China regards the spiritual leader of Tibetan Buddhists and a Nobel Peace Prize laureate as a separatist and a traitor.

 

Angry Beijing

 

"We are furious," Zhang Qingli, Tibet's Communist party boss, told reporters in China. "If the Dalai Lama can receive such an award, there must be no justice or good people in the world."

   

The White House denied that Bush's private meeting with the Dalai Lama - the president's fourth since taking office - was meddling in China's internal affairs.

 

Dana Perino, the White House spokeswoman, said: "We understand that the Chinese have very strong feelings about this."

 

She explained that Bush gave his Chinese counterpart, Hu Jintao, early notice about him attending the awards ceremony and the Bush administration took pains to keep the meeting between low-key in an apparent bid to placate China.

 

China pulled out of a meeting this week at which world powers were to discuss Iran, in apparent protest at congress's plan to honour the Dalai Lama with its highest civilian award.

   

China had also cancelled an annual human rights dialogue with Germany to show displeasure over Chancellor Angela Merkel's September meeting with the Dalai Lama.

   

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Yang Jiechi, the Chinese foreign minister, said China had expressed "resolute opposition" to the US award.

 

"China has solemnly demanded the United States cancel the above-mentioned and extremely wrongful arrangement," Yang told reporters.

 

Liu Jianchao, a foreign ministry spokesman, said if the decision to honour the Dalai Lama was not reversed it would have an "extremely serious impact" on bilateral relations.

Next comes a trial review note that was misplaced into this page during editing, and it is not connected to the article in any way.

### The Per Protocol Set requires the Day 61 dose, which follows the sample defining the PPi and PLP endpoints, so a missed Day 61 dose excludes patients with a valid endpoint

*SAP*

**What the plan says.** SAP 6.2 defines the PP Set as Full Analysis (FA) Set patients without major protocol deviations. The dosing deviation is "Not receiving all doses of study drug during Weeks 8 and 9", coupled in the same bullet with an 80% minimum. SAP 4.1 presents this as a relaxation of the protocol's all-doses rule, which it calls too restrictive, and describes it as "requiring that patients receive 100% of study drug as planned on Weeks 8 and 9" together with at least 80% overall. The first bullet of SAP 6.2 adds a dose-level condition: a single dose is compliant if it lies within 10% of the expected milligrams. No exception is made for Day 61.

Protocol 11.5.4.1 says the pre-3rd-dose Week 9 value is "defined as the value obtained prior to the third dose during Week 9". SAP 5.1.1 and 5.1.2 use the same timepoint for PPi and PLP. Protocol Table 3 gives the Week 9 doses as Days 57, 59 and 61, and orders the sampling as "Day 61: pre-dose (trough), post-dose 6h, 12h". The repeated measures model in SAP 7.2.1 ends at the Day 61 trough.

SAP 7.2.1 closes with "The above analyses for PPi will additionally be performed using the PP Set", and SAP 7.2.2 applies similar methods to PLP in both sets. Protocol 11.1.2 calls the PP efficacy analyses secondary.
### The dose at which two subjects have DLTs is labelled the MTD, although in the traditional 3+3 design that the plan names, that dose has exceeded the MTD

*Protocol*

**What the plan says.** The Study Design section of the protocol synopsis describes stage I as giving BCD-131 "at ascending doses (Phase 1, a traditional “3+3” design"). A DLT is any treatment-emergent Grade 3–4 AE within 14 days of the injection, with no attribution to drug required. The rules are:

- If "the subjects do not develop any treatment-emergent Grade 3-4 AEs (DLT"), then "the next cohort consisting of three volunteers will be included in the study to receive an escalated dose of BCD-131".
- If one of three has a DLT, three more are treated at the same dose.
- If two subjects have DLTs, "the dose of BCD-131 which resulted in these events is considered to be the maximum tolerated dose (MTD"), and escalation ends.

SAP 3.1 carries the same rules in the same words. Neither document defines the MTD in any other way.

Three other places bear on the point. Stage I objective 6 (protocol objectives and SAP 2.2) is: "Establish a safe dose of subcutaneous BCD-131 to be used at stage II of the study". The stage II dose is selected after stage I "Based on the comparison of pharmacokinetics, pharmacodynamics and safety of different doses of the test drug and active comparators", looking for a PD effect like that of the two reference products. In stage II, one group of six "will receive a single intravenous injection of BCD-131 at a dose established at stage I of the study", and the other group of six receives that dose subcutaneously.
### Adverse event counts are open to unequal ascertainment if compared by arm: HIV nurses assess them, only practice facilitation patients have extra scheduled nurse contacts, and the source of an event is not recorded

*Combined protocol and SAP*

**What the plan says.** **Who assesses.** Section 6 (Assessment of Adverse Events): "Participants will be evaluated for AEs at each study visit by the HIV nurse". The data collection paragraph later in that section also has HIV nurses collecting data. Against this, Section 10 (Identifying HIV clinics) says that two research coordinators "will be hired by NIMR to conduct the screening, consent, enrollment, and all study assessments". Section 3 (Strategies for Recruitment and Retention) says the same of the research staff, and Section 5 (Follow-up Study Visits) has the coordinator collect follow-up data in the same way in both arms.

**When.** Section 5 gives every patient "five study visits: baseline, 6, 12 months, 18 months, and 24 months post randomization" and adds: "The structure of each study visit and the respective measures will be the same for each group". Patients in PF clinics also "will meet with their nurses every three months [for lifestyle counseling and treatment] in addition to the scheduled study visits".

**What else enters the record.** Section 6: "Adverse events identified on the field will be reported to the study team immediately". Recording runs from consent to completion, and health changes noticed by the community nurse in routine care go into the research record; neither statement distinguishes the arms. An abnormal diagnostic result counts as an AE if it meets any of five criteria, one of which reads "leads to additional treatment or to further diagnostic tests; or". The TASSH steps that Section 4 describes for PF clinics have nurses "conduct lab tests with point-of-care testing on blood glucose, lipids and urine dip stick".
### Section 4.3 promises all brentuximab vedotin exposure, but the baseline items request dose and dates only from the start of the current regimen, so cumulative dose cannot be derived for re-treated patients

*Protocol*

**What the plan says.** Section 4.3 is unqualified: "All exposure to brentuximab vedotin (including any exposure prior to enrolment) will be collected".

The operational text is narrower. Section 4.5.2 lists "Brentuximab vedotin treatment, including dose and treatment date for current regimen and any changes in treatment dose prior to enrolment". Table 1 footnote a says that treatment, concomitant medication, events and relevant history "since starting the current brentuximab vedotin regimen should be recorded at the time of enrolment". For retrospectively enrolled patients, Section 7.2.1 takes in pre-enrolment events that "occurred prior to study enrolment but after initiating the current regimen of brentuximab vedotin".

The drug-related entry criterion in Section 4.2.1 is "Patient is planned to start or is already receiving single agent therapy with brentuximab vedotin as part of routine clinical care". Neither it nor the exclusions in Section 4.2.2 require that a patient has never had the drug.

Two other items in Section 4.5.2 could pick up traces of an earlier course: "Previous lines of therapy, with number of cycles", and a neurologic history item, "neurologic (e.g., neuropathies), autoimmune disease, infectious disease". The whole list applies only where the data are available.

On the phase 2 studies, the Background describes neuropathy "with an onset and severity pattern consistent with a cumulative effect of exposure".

Bush is to speak at the presentation of the medal, whose recipients have included Mother Teresa, Nelson Mandela and Pope John Paul II.
 
Melissa Chan, Al Jazeera's correspondent in Beijing, said: "Tibet is one of China’s biggest liabilities in terms of the country’s global public image.
 
"Unfortunately, the Tibet cause will only pick up interest and momentum as China prepares to host the world’s biggest public event, the Olympics, next year."
 
China hurdle
 
China is one of six nations that have offered Iran a deal to stop its disputed nuclear activities, and Wednesday's meeting in Berlin was part of the US-led drive to punish Iran for spurning the offer.
 
China is considered the main hurdle to US plans to impose new United Nations sanctions on Iran.
 
China and Russia, which have economic ties to Iran, have gone along so far with an international effort to coerce Iran away from an alleged weapons programme but negotiations on the next round of sanctions is expected to be difficult.
 
The six-nation diplomatic meeting is still expected to take place, perhaps a week later, said a US official who spoke on condition of anonymity.
 
China routinely criticises visits abroad by the Dalai Lama, who fled Tibet for India in 1959.
 
Winner of the 1989 Nobel Peace Prize, he remains popular among Tibetans and is widely respected abroad.
 
China claims Tibet has been its territory for centuries, but many Tibetans say they were independent for most of that period.